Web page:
If you want to stop make from doing this either add an @ to the beginning of the line in the makefile, or use the -s option when you run make on the command line.

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dothings:
@echo "hello world"

Or

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$ make -s dothings
hello world

Doing two things at once

By default Make runs one task a time. You can allow make to do more than one thing at a time through the -j or --jobs option. So make dothis dothat dotheother -j2 will run two ‘jobs’ at a time, make dothis dothat dotheother -j will not limit the number of things it does at once.

Intermediate make

Writing the perfect install script

We use npm to manage dependencies for our NodeJS applications but the these notes apply to most other package managers (e.g. bower, composer, maven, etc).

npm explained in 30 seconds:-

  • When you run npm install, npm will download your project’s dependencies into a folder called node_modules (equivalent to bower’s bower_components or composer’s vendor directories)
  • npm dependencies are listed in a package.json file, typically stored in the root of the repositories (equivalent to maven’s pom.xml or ruby’s Gemfile)

We wanted to have a single rule that you could run on within any of our repositories that would install each repository’s dependencies. The first version looked a bit like this:-

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install:
npm install

That worked and is simple except that if you ran make install twice in quick succession the second time, although faster than the first, would be quite slow.

One feature of make is that it checks if a file or folder matching the rule name exists first before executing that rule’s recipe — and it won’t run the recipe if that file or folder already exists.

So we can improve our make install rule by:-

  • adding a new makefile rule called node_modules,
  • making node_modules a ‘prerequisite’ of install,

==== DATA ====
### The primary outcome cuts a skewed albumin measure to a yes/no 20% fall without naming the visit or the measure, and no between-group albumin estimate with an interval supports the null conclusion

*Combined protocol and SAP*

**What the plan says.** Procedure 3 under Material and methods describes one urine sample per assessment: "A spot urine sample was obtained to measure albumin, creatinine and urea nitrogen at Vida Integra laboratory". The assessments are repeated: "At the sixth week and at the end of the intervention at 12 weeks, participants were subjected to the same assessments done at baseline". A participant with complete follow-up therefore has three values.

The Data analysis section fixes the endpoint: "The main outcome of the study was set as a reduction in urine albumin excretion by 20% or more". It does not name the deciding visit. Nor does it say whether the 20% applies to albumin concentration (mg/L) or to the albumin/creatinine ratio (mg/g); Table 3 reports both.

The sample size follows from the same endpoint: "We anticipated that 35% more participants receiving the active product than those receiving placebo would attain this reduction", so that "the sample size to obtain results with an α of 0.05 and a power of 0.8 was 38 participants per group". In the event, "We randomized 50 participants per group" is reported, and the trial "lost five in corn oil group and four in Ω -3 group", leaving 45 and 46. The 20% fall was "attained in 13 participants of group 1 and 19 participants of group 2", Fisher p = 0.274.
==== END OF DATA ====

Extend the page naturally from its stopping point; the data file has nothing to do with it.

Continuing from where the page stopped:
• and moving npm install to be run in the node_modules rule.
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install: node_modules

node_modules:
npm install

This is great because once you have successfully installed all the repository’s dependencies if you run make install into your terminal make will instantly tell that there is Nothing to be done for 'install'.

Unfortunately this has introduced a problem. If you add a new dependency, for example, to your package.json file, make install will fail to run npm install and that new dependency will not be installed.

I actually lied to you earlier.

When I said that ‘one of the features of make was that it checks if a file or folder matching the rule name exists first before executing that rule’s recipe — and won’t run the recipe if that file or folder already exists’ I was oversimplifying things.

If that task’s name matches a file and that that has prerequisites that match files that exist, make will look the last modification date of those files with the files. If those files have changed more recently than the files that match the task name, it will run the recipe.

That’s quite difficult to understand so if you don’t get it, follow the example and hopefuly it will be a little clearer…

Our makefile will now look like this:-

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install: node_modules

node_modules: package.json
npm install